BAGHDAD — At least eight Iraqis were killed Wednesday in the country’s northern Kurdistan region after Turkish artillery strikes hit a crowded tourist resort, officials said.

Videos from the scene of the attack showed a summertime idyll destroyed. Shortly before the strike, families had been gathered by a pool, taking a dip or resting in the dappled shade.

When the shelling began, screams filled the air beneath a canopy of vines. Parents grabbed their children and ran.

Turkey has been conducting military operations against militants from the Kurdistan Workers’ Party, or PKK, in Iraq’s northern mountains for years. The group has fought a decades-long war for autonomy for Turkey’s ethnic Kurdish minority — but civilian casualties on this scale are believed to be rare.

Who are the Kurds, and why is Turkey attacking them?

Wednesday’s strike on the Barakh resort area of Zakhu came as thousands of Iraqis took refuge from the summer heat in Kurdistan’s mountains. Many of the dead and wounded were from the country’s federal, predominantly Arab, region, where temperatures reached 122 degrees Fahrenheit (50 Celsius) this week.

In an interview broadcast by the Kurdish television network Rudaw, an eyewitness visiting from the capital, Baghdad, said that tendrils of smoke had been visible further up the mountain from the window of his tourist bus as he arrived to Barakh.

“We asked our tour guide, but they said it was normal,” he said. About 15 minutes later, between four and five strikes landed amid the gathered families, he said. A young boy’s hand was severed. An old man lost two daughters. In addition to the eight dead, at least 28 people were wounded.

The PKK is listed as a terrorist organization by Turkey, the United States and the European Union. Turkey, where millions of Kurds live in the southeastern part of the country bordering Iraq and Syria, has spent decades fighting a low-level war with the PKK, leaving tens of thousands dead.

The militants have operated in Iraq’s Kurdistan region for decades, and have historically been viewed as a political and security threat by the area’s ruling Kurdish parties. But in practice, neither has the capacity to oust them. Turkey has instead been allowed to operate dozens of military bases inside Iraq from which to target the group.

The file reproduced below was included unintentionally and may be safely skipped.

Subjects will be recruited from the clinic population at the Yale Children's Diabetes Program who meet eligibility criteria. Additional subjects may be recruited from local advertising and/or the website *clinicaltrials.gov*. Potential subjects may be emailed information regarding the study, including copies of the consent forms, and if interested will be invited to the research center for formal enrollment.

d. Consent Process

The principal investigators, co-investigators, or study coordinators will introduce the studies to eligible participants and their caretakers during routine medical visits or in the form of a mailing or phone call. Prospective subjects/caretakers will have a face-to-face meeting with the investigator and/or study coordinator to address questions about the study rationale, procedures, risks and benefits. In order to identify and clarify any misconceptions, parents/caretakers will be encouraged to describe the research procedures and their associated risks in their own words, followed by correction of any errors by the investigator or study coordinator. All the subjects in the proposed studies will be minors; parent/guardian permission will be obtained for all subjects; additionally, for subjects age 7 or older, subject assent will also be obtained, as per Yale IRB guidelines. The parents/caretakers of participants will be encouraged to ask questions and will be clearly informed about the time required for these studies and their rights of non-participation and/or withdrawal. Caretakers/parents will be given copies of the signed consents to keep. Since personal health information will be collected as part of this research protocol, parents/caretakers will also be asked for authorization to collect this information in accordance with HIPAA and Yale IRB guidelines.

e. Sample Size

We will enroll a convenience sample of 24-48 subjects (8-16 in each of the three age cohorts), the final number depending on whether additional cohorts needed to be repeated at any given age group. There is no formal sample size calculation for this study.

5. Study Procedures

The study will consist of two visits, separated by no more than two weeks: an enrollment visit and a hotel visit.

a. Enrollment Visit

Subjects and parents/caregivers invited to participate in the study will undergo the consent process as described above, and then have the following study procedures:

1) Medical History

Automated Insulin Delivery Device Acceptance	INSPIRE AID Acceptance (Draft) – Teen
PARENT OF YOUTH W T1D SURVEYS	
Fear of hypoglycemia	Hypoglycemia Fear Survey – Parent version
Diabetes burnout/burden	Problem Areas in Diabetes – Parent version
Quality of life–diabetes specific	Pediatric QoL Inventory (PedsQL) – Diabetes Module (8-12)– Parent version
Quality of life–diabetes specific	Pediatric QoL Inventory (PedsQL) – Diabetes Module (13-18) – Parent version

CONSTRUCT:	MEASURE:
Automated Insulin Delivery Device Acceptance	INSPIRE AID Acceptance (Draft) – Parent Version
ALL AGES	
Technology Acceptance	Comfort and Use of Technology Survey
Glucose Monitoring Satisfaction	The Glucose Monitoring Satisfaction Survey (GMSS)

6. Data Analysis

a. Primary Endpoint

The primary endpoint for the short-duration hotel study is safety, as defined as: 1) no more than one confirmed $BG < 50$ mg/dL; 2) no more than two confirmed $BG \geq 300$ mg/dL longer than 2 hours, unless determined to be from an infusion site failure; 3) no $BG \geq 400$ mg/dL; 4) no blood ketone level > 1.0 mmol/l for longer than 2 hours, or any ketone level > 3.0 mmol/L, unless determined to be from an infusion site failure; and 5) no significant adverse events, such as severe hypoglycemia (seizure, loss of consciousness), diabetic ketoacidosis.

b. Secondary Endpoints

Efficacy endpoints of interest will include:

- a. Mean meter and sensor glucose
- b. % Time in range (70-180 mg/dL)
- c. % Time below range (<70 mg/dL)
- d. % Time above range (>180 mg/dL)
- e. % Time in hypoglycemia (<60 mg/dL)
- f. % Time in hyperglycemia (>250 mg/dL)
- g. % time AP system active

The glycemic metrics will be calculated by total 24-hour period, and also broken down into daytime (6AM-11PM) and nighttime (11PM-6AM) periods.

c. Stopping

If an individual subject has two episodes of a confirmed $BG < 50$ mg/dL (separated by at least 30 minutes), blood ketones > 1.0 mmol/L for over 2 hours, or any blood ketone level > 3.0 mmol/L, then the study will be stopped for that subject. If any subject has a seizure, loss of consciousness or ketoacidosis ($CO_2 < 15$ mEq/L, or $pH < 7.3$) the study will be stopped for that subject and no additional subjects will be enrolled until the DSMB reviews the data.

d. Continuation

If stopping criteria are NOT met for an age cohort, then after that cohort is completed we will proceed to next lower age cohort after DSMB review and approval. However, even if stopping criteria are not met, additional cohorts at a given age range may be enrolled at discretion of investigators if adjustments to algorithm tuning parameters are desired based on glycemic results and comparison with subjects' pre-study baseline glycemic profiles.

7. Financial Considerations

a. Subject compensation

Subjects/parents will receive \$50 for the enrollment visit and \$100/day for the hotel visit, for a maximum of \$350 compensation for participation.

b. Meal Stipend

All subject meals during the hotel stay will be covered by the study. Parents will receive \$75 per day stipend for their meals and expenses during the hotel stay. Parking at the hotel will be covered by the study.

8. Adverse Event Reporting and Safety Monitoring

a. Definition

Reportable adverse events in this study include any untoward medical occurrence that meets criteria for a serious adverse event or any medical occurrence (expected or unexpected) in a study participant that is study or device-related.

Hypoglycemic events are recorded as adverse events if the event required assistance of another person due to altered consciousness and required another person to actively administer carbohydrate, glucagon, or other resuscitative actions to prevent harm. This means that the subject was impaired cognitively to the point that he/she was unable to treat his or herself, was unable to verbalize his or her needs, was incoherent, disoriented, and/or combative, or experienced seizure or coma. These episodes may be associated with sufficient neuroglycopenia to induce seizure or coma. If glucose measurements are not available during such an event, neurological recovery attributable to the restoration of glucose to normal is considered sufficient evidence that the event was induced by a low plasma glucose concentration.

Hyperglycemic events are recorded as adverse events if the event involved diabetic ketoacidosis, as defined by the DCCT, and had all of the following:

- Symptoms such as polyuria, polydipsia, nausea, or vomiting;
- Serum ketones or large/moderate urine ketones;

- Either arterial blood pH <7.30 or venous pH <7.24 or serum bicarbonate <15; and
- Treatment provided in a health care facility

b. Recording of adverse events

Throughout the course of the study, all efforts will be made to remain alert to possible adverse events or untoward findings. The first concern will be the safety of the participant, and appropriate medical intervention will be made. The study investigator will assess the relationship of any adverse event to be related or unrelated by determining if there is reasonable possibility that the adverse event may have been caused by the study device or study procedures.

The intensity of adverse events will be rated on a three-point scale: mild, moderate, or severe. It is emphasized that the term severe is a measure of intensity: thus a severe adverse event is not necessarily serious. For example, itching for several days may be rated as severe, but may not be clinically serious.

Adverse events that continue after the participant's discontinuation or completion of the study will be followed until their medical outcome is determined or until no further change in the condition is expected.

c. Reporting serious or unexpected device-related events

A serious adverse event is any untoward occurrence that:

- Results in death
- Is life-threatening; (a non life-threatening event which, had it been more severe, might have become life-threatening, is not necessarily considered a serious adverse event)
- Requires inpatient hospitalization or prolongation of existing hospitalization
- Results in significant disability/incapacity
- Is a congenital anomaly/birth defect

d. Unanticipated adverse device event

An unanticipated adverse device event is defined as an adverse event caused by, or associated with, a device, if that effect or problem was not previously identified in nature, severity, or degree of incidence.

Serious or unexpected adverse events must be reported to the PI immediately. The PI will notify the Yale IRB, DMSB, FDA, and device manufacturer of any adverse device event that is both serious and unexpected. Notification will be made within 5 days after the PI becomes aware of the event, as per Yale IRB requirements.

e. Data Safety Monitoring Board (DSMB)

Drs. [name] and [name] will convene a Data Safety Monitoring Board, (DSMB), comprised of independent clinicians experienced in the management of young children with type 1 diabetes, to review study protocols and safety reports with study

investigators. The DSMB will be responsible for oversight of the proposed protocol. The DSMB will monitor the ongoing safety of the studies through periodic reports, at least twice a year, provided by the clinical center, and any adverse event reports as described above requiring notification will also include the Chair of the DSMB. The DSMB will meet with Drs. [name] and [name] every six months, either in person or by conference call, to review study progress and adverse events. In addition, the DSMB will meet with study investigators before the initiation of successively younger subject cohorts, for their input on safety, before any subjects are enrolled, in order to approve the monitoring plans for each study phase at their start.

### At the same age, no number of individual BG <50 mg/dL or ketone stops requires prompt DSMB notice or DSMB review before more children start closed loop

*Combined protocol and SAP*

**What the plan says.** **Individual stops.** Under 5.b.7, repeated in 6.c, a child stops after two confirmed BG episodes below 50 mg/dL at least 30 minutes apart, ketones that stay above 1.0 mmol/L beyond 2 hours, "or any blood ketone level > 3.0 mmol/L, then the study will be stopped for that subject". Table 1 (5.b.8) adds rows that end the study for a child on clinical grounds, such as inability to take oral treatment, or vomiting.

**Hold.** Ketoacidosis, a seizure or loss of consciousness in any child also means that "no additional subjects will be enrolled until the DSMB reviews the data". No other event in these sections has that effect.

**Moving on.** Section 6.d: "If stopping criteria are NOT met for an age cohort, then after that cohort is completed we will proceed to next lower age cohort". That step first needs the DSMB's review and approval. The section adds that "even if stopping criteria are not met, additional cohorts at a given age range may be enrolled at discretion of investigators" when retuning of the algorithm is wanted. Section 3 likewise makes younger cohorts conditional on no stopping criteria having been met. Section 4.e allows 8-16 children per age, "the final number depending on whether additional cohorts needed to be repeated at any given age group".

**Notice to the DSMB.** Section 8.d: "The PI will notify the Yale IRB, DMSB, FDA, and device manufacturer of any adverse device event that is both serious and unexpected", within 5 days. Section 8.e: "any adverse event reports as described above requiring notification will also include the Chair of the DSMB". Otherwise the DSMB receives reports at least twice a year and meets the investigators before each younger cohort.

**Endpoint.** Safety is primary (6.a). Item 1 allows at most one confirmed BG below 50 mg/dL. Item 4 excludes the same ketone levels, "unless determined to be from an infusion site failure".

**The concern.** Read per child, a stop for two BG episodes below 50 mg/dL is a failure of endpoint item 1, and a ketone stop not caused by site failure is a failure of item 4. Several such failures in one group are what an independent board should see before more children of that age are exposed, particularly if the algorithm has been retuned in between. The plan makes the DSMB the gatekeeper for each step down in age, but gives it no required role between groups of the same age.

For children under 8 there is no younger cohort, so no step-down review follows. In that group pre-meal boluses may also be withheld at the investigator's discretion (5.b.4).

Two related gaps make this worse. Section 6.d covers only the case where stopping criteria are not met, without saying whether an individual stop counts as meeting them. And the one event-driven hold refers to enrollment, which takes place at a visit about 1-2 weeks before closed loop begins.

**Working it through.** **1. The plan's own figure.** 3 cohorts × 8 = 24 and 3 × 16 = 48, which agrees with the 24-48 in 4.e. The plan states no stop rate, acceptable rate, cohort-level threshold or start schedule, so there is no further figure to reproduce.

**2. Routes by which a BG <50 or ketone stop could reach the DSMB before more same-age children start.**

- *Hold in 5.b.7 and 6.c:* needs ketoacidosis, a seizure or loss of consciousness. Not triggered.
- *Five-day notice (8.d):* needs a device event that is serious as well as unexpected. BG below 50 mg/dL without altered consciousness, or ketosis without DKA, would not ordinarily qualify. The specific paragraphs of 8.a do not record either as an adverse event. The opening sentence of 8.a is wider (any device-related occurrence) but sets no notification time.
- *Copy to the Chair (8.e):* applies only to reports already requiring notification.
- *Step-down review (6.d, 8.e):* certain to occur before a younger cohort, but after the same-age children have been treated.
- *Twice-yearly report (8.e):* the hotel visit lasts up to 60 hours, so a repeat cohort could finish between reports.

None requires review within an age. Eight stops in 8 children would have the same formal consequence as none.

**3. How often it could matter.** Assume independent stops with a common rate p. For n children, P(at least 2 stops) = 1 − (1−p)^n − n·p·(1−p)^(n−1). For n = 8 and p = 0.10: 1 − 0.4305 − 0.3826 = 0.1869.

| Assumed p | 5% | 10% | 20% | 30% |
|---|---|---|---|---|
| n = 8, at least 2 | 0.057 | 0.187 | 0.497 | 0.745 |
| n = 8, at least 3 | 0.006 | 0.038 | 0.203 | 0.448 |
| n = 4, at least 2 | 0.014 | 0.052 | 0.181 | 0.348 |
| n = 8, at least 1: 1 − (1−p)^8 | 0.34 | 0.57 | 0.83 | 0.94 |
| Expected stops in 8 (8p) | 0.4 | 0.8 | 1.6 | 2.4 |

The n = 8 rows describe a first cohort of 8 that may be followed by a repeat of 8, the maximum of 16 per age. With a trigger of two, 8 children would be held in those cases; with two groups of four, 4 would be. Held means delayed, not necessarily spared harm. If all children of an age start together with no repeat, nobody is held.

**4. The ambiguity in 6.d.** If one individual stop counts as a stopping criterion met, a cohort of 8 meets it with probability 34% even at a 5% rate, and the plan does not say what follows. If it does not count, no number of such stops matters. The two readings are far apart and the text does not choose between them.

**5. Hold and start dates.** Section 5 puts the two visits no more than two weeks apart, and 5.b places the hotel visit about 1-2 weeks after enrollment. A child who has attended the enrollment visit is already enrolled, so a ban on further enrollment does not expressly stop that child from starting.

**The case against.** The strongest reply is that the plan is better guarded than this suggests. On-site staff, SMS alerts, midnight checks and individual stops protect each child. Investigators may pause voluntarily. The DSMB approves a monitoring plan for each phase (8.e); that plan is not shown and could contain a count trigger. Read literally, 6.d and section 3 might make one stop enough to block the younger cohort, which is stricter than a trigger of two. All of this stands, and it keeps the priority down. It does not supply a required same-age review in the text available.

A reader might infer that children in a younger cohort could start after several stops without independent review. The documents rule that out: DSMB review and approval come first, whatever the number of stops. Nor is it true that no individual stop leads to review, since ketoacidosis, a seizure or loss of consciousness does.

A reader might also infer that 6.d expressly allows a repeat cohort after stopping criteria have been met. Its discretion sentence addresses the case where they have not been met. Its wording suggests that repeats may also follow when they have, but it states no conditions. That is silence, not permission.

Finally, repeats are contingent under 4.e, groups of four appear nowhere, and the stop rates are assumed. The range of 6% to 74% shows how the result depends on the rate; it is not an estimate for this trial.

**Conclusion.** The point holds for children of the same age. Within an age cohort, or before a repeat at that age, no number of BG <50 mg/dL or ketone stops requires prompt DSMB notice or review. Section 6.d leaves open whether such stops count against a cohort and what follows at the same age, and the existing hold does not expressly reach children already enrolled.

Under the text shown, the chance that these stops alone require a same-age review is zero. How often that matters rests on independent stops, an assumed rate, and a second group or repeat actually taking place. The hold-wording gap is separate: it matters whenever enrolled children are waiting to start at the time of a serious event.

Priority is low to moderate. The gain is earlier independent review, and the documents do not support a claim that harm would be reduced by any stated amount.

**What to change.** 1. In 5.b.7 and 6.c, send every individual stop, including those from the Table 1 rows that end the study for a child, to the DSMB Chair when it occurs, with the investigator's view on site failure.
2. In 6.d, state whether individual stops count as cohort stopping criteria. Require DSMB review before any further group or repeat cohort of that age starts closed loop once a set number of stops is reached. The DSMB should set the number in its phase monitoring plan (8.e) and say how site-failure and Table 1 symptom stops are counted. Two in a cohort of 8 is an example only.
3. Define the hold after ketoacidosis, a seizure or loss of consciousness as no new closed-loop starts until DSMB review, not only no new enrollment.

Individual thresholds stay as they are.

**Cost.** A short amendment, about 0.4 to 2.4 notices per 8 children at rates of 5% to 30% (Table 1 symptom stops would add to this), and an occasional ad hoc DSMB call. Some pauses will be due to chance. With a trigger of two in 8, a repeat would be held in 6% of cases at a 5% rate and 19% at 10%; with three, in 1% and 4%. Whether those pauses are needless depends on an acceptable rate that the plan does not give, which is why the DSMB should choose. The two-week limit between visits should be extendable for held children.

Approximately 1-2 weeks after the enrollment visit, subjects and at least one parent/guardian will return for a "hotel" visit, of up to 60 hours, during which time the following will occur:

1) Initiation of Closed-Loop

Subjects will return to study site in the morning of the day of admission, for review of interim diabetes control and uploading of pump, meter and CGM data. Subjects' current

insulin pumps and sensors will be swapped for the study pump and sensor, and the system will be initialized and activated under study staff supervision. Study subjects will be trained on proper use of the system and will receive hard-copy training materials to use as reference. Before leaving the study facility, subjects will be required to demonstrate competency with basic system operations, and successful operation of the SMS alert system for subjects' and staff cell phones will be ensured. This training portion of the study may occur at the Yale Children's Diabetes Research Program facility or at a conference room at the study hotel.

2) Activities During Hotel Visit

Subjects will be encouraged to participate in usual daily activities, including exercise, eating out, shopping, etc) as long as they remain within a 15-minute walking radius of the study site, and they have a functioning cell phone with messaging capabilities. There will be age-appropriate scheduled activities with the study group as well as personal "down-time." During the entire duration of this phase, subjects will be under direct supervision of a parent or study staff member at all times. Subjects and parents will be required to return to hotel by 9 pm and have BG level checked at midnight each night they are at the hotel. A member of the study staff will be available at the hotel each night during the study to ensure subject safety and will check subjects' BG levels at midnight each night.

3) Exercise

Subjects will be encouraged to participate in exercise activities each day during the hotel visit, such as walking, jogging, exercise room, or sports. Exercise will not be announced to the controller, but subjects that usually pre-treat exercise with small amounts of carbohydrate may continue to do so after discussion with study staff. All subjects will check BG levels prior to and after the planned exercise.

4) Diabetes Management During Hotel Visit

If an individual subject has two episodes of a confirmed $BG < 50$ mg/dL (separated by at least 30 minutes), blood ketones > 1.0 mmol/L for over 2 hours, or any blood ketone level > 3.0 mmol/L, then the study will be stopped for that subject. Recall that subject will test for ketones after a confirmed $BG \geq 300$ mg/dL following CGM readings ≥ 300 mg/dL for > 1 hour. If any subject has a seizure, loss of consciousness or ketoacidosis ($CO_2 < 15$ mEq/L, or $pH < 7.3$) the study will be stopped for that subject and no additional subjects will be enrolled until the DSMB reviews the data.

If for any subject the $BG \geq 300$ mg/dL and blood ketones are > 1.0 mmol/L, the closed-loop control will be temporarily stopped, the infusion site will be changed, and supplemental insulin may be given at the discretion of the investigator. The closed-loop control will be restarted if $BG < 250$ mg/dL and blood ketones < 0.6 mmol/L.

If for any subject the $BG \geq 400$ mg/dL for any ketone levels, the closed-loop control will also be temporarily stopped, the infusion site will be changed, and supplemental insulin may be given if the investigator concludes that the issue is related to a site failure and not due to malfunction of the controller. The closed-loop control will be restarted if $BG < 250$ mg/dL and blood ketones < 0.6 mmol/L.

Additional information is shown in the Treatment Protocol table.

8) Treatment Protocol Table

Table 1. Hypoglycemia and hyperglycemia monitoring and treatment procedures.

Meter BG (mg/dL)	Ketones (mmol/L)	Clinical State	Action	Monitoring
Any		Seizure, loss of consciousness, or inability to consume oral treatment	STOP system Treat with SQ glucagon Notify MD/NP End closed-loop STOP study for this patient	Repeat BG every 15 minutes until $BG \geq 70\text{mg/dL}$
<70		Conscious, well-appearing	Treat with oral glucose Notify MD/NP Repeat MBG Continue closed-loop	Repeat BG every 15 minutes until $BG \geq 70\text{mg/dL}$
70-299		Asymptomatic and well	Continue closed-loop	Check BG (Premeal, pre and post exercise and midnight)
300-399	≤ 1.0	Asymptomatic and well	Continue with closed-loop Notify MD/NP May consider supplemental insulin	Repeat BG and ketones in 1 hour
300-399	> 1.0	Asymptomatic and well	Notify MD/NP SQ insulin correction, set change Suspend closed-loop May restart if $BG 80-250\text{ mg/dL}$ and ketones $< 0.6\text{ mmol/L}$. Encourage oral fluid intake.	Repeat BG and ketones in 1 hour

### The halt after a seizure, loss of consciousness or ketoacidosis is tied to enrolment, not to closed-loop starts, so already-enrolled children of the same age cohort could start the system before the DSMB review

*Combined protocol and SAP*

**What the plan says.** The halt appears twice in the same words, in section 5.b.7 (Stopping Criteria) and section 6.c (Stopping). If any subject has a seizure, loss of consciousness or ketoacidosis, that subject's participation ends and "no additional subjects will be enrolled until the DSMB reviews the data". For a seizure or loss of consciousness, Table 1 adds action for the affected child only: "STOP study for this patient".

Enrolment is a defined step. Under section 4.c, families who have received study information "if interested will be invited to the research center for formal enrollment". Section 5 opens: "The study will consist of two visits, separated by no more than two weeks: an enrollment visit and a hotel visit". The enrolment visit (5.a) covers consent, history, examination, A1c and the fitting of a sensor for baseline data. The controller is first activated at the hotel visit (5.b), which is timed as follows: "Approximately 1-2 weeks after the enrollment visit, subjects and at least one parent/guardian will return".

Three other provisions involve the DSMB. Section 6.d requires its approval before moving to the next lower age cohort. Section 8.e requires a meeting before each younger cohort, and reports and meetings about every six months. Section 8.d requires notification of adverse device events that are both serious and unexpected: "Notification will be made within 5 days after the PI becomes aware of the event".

In a statement Wednesday, the Kurdistan region’s Council of Ministers condemned the strike and urged Iraq’s federal government, based in Baghdad, and the international community to do more to prevent attacks.

For its part, the United Nations condemned the attack and urged an investigation, but did not mention Turkey in its statement. The U.S. State Department said that it was monitoring the situation.

As night fell, dozens of protesters were gathered in protest outside the Turkish Embassy in Baghdad. Condemnations were scrawled in spray paint across Turkish bureaucratic offices in several of Iraq’s southern cities. On social media, a trending hashtag referenced a quotation from Saddam Hussein that likened Turkey, unfavorably, to one of Iraq’s other powerful neighbors, Iran.

In a statement hours later, Turkey condemned the strikes and suggested that only a “terrorist organization” could be responsible. It called for an investigation.

Turkey “carries out its fight against terrorism in accordance with international law, with utmost sensitivity to the protection of civilians,” it said.

“We invite Iraqi government officials not to make statements under the influence of the rhetoric and propaganda of the treacherous terrorist organization and to cooperate in bringing the real perpetrators of this tragic incident into light.”

Human rights groups have urged Turkey to do more to protect civilians during its attacks on Kurdish militants. Since the start of the year, civilian casualty monitoring group Airwars has recorded scores of potential civilian casualties from alleged Turkish strikes in Iraq using artillery and airdropped munitions.

Ankara has pressed Baghdad to uproot the PKK from the Kurdistan region. Iraq, in turn, has described Turkish attacks as in breach of its sovereignty.

“This brutal attack underscores the fact that Turkey ignored Iraq’s continuous demands to refrain from military violations against Iraqi territory and the lives of its people,” Prime Minister Mustafa al-Kadhimi said Wednesday in a statement.

President Barham Salih wrote on Twitter that he “condemned and denounced” the attack.

Dulsher Abdulsattar, an official from the Zakhu region, said that the area had been shelled seven times in three months, but never near any gatherings of civilians.

“People are terrified, they came for tourism but they were bombed instead,” he said, reached by phone in a hospital as doctors treated the casualties. “Are there PKK in the mountains? Of course. But here they bombed a tourist area.”

Kareem Fahim in Istanbul contributed to this report.


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